Should I add fertilizer to my WaterUps® wicking bed?

Posted on: 15 December 2018

There are two questions that I am often asked.

  • What fertilizer should I add to my wicking bed?; and
  • Should I add liquid fertilizer to the water reservoir?

What fertilizer should I add to my wicking bed?

Due to the way that they are constructed, wicking beds are what I would call a ‘closed system’. This means that the nutrients in the soil are not flushed out through the process of watering. In a non-wicking garden bed there is a gradual leaching out of nutrients, and this is exacerbated if you increase the amount of water applied. So, if you see your plants looking a bit poor, often the initial reaction is to water them, and this may just intensify the nutrient loss. What you have to do is keep on adding fertilizer to your non-wicking garden bed to offset this process.

In a wicking bed by comparison there is very little nutrient loss from this leaching process, so if you start with a very healthy soil containing a considerable amount of organic matter/compost, there is generally not the requirement to add a great deal of fertilizer to boost plant growth. In heavy rain there may be some flushing of nutrients, but the advantage of wicking beds is that they collect this rainwater, as opposed to chlorinated tap water, with the overflow pipe providing perfect drainage.

As all gardeners know, however, all plants are different. Some are thirstier than others and some need more food to fruit than others. This is definitely the case with tomatoes, which are high nitrogen consumers.

My rationale for adding any organic fertilizer is based on maintaining soil health, rather than to trying to boost plant growth. I check the soil health in my wicking beds generally every few weeks, when I refill them, to ensure there is sufficient organic matter present. Colin Austin is a good source for further reading on soil health and wicking beds1. While it is difficult to accurately test the microbial action in the soil2, you can get a reasonable idea of your soil’s health by smelling it, testing the PH level and looking for signs of organic matter.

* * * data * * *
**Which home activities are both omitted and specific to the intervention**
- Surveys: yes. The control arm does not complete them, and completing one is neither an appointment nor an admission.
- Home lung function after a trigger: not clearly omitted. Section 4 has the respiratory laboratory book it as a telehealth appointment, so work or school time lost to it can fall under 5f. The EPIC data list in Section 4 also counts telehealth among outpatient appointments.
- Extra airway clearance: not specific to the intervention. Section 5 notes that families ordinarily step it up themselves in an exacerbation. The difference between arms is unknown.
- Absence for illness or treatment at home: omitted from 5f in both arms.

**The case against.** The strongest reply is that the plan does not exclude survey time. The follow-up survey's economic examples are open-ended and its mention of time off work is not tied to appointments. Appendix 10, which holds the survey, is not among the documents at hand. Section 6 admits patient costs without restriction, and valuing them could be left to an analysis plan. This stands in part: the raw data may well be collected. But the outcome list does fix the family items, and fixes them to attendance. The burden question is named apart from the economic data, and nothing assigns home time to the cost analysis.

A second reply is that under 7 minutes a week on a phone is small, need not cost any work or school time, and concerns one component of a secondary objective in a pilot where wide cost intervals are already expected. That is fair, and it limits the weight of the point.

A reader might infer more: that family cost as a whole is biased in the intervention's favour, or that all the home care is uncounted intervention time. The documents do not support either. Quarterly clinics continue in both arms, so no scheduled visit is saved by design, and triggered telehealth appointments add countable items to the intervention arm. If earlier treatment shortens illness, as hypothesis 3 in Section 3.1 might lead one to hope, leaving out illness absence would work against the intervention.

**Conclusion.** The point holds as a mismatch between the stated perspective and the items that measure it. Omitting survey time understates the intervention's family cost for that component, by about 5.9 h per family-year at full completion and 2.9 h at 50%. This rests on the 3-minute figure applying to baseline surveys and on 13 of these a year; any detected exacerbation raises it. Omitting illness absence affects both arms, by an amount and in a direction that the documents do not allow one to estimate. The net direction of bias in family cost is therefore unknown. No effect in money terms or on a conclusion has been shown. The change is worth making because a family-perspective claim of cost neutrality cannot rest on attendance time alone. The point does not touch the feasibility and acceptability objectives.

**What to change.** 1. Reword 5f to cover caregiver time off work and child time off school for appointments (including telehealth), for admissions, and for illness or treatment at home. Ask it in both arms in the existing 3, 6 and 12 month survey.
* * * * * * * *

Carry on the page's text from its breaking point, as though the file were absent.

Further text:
So back to the question of whether to add fertiliser to a wicking bed. For me, there are three rules:

  • Definitely fertilize less than in a non-wicking bed;
  • Never use inorganic fertilisers. Use organic fertilizers, such as blood & bone, chook poo and compost teas or worm teas, and vary the components to establish a diversity of organic matter. I do this once the plants have fruited, ie. between growing cycles, or if I detect that the soil needs some conditioning;
  • Always ensure that there is a good layer of mulch on top of the soil. This will keep the soil from getting too hot, assist moisture retention, add nutrients to the soil over time and help the microbial action of the soil. Again, I suggest that you vary the type of mulch you use – sugar cane, old composted leaves and grass clippings, bark, lucerne, etc.

I don’t tend to add any fertilizer unless I detect a lack of organic matter in the soil. However, worm teas and compost teas, which I add more frequently, are good for maintaining soil health.

Peter Rutherford from the EcoHouse at Kimbriki is a great source for information on composting and worm farming3 and I suggest checking out this link.

Adding a lot of fertilizer is not the way to grow better plants. Excess fertilizer can in fact potentially create a negative outcome as a consequence of the excess soil nutrients.

It is all to do with soil health.

Should I add liquid fertilizer to the water reservoir?

Personally, I don’t think that it is a good idea to add any liquid fertilizer to the water reservoir. When I do add compost tea or worm tea, I alternate between adding it to the soil and as a foliar spray. I do not put it into the water reservoir. My reason for this is that, when you can’t see what is happening in the water reservoir, you don’t know whether the liquid fertilizer fully dilutes into the water or ends up in suspension or sitting on the bottom.